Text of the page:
3. The potential impact of change. This reflects both the size of the opportunity to improve care or efficiency and the amount of that opportunity your novel solution seeks to capture. I’ve written about both previously, but essentially, the size of opportunity involves things like the size of the potential patient population, the cost and intensity of care, the seriousness of complications or adverse events, and other similar things. The amount of potential value capture is informed by the extent to which your solution can address the gap, avoid various complications or adverse events, reduce care utilization or costs, etc.
  4. The level of disruption. Harking back to the care pathway we described earlier, this component considers how much you are looking to change the way care is delivered, managed, or paid for. Large changes to established processes can require changes to policy as well as to human behavior and decision making. Essentially, this asks you to consider how difficult it will be for health systems or patients to implement and adopt your novel solution. Does it add steps to the care pathway? Does it require more infrastructure or technology? Does it change the setting or care or who is accountable for quality and patient outcomes?
  5. The existence of barriers and amount of uncertainty. Before novel solutions are implemented and adopted into care systems, it is impossible to know for sure how things will go. This component involves potential barriers to adoption that may be related to policy, regulations, human factors, technology, infrastructure, geography, or other practical matters. Additionally, when estimating potential value, there is typically uncertainty in estimates of the effectiveness of your solution, relevant cost-savings, the timing of when value capture occurs, the ability to attribute improvements to your solution, etc. The source, type, and size of this uncertainty – and existing plans to mitigate this uncertainty – directly influence the value you are attempting to describe.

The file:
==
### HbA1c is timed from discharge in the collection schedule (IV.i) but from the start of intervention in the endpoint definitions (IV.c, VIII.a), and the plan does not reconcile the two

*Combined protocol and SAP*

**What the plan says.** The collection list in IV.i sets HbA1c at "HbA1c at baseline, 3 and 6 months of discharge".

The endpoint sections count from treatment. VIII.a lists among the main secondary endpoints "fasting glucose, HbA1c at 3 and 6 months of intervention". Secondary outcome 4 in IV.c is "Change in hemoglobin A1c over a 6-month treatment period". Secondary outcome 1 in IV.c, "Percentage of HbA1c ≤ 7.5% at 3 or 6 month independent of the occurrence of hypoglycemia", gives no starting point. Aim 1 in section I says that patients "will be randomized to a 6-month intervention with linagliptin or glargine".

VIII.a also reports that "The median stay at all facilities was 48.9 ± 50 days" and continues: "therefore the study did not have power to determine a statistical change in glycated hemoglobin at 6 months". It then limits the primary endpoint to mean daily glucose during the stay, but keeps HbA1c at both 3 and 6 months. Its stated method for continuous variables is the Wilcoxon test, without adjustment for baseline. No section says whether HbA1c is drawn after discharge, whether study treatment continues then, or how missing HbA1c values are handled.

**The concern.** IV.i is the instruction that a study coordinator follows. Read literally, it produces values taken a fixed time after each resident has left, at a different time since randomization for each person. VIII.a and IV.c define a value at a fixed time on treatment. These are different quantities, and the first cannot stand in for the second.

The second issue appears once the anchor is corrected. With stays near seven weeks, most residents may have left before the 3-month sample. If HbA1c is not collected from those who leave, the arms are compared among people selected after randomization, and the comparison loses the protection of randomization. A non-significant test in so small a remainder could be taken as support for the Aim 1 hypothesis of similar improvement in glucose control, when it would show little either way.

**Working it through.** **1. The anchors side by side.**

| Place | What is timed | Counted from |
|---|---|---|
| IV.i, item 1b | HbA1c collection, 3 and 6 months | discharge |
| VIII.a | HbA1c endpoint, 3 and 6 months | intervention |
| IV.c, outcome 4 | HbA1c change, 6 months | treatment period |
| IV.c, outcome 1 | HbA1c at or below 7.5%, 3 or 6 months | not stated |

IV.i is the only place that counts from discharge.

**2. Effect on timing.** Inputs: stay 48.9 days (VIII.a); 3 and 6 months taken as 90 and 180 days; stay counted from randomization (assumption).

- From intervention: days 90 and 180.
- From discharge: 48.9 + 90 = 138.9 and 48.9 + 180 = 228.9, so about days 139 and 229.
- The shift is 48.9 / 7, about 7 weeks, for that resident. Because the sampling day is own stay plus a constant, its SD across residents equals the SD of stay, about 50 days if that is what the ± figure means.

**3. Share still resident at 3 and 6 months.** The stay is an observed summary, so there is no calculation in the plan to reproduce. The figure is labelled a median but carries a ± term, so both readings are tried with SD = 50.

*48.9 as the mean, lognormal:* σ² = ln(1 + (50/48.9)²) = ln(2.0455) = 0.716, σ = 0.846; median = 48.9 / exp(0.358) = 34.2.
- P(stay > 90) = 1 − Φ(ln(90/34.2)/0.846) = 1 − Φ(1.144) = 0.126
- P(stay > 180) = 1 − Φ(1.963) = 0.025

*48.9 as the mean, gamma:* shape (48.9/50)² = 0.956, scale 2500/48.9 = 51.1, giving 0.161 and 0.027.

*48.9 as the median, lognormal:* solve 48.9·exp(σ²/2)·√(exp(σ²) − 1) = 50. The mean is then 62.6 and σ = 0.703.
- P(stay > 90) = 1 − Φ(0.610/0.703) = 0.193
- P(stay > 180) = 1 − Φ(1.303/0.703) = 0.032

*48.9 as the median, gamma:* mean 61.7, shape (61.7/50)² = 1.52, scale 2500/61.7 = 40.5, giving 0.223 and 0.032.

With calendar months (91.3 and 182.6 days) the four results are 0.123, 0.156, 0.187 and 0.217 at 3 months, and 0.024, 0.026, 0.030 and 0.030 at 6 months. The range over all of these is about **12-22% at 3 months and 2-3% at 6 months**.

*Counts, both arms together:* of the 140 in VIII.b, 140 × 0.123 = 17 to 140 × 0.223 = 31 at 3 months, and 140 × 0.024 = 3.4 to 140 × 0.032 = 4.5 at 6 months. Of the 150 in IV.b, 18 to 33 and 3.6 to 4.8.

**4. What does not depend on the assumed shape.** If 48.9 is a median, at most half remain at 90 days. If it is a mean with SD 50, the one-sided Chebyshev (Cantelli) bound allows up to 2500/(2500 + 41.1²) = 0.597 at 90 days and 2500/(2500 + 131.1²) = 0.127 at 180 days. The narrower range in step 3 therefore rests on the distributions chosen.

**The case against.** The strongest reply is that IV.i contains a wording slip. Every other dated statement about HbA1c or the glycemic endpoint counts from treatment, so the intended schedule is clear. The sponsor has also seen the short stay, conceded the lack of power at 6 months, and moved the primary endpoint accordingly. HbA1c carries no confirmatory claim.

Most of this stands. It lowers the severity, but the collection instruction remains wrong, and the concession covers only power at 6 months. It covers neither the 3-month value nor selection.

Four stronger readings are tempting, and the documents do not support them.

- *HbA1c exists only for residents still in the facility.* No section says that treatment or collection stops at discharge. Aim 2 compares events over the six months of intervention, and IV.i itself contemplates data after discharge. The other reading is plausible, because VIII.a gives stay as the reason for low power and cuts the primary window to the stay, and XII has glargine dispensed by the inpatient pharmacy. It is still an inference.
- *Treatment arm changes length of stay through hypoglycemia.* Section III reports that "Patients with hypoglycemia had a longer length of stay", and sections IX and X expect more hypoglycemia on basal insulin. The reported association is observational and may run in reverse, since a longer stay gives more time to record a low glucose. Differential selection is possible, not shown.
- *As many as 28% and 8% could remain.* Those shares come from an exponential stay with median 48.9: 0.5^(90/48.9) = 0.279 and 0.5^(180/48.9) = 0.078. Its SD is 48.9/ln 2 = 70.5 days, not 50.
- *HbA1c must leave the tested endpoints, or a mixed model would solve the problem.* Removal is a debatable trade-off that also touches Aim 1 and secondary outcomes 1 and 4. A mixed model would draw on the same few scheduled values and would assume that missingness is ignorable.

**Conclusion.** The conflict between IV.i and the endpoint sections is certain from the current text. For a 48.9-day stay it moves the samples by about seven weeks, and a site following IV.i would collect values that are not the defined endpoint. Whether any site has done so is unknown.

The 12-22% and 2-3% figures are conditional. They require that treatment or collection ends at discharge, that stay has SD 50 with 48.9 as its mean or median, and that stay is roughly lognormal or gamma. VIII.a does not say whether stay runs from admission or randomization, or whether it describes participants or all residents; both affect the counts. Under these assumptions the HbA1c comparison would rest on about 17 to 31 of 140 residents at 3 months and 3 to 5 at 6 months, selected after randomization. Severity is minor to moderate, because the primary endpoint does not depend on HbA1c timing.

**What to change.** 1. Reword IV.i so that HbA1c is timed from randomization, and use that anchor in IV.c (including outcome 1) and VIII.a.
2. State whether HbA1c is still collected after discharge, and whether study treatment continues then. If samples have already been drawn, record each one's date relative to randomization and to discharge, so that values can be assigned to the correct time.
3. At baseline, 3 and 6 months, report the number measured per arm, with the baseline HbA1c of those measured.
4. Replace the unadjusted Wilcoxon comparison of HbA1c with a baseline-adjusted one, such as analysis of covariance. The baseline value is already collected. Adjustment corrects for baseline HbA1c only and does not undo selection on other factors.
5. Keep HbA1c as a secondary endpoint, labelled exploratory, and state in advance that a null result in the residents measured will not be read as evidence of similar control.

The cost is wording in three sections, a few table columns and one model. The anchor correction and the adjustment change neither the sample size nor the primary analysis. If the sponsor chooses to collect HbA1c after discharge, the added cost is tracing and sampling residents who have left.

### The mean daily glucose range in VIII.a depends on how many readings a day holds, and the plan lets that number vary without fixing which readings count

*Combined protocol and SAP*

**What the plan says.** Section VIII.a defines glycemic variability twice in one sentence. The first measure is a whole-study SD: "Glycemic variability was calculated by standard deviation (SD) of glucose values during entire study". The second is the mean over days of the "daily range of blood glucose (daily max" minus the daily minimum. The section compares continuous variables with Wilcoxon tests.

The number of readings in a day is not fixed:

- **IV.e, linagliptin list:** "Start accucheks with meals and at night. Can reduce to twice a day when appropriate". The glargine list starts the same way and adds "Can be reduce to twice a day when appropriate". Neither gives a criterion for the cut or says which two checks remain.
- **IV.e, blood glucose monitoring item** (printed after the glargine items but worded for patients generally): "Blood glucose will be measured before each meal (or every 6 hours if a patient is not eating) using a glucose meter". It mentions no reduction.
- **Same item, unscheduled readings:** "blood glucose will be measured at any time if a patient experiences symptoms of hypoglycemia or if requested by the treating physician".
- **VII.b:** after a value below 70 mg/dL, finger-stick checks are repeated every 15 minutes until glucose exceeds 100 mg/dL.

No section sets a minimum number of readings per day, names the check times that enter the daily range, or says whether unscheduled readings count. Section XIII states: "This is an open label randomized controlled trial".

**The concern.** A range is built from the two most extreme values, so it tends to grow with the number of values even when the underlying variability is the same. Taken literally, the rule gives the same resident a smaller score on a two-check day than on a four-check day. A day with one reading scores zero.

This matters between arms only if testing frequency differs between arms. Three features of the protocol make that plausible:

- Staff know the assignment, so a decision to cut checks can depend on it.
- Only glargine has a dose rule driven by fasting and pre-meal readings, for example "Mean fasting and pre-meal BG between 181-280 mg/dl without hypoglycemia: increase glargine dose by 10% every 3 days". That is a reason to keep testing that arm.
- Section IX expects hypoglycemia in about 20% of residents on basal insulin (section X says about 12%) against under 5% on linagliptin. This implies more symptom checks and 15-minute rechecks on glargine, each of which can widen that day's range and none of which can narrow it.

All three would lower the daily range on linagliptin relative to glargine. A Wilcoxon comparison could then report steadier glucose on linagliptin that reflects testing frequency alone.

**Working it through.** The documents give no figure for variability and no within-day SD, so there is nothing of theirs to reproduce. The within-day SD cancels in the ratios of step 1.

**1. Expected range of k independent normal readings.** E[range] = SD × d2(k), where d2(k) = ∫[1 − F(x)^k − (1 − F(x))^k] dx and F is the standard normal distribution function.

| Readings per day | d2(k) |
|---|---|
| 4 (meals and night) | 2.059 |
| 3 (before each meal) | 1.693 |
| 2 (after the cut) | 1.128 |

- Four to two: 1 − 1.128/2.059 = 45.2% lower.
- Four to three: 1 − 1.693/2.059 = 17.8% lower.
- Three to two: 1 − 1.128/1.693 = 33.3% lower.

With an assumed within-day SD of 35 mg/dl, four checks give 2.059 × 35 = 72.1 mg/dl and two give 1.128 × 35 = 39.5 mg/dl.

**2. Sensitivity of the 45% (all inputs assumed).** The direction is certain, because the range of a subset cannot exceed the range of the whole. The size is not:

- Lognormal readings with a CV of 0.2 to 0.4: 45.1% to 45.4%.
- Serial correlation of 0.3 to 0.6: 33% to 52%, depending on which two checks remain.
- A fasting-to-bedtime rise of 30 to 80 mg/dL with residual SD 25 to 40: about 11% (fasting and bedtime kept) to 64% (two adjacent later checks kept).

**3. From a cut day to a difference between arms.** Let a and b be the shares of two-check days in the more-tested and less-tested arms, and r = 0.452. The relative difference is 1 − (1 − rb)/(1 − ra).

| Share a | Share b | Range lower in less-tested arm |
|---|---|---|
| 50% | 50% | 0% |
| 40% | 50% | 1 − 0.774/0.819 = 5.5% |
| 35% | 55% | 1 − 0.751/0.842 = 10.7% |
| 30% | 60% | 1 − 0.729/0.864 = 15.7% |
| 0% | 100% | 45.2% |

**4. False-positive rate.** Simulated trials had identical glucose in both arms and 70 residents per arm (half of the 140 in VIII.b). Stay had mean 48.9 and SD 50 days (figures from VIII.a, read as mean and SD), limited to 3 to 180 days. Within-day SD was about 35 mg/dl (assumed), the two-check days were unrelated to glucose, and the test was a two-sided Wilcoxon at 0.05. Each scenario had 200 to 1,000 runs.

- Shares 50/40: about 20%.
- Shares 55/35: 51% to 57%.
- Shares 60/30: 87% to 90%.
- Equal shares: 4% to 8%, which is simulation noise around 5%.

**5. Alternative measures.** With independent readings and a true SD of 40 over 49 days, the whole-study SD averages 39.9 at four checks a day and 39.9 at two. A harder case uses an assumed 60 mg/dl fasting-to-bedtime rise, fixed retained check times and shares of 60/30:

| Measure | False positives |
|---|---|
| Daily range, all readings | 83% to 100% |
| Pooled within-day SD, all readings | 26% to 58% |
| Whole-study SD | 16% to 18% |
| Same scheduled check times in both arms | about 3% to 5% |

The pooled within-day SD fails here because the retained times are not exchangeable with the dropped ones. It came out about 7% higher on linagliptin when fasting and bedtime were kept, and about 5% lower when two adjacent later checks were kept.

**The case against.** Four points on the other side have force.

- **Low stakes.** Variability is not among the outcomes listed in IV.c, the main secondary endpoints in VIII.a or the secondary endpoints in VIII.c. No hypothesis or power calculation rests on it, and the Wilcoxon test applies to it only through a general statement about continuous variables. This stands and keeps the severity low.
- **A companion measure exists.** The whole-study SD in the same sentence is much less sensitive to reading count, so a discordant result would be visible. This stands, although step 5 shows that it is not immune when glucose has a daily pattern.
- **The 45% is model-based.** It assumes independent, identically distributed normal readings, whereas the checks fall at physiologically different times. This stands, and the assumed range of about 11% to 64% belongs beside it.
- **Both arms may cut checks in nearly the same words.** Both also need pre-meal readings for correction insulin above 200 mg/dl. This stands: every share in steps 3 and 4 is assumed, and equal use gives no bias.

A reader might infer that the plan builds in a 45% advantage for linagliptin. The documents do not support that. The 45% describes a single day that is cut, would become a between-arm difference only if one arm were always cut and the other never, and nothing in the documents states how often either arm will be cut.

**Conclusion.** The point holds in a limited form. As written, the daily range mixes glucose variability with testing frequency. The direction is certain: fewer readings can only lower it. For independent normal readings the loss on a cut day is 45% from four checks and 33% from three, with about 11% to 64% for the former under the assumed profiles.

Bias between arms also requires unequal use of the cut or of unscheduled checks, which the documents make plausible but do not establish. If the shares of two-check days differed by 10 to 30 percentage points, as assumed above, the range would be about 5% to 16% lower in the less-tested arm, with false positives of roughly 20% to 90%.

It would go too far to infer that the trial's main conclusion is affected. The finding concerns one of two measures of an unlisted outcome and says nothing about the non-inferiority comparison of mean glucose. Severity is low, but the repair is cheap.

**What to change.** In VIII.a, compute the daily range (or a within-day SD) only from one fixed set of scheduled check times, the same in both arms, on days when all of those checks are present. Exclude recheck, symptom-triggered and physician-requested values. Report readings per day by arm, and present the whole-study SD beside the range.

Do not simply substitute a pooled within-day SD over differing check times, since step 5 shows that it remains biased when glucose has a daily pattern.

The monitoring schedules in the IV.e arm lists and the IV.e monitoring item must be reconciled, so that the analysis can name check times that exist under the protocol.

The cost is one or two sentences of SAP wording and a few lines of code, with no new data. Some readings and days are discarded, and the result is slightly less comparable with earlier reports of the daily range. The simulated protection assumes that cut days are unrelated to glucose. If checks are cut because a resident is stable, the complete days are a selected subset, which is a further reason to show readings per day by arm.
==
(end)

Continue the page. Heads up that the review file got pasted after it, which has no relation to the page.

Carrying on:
Addressing these components involves gathering information, specifying details, and considering the full picture of patient care. In the figure above I list four activities: mapping the care pathway, exploring relevant perspectives, sizing the opportunity and potential value capture, and identifying barriers and sources of uncertainty.

Once these have been completed, the following will hopefully be true:

  • You will understand the patient journey and the flow of value
  • You will have confirmed demand for a solution from one or more perspectives
  • You will have identified the appropriate target audience(s)
  • You will have formed one or more specific value messages for the target audience(s)
  • You will have quantified the monetary and non-monetary value
  • You will have a strategy to address or mitigate potential barriers or sources of uncertainty
  • You will know the types of materials you need to develop to communicate your value message(s) to the target audience(s)
  • You will have a plan for next steps, including for developing those materials and encouraging the implementation and adoption of your solution

But, before we get there, we need to back up and talk in more detail about the individual activities. In the next article we will explore the first one: mapping the care pathway.  Keep an eye out or sign up below to make sure you don’t miss it!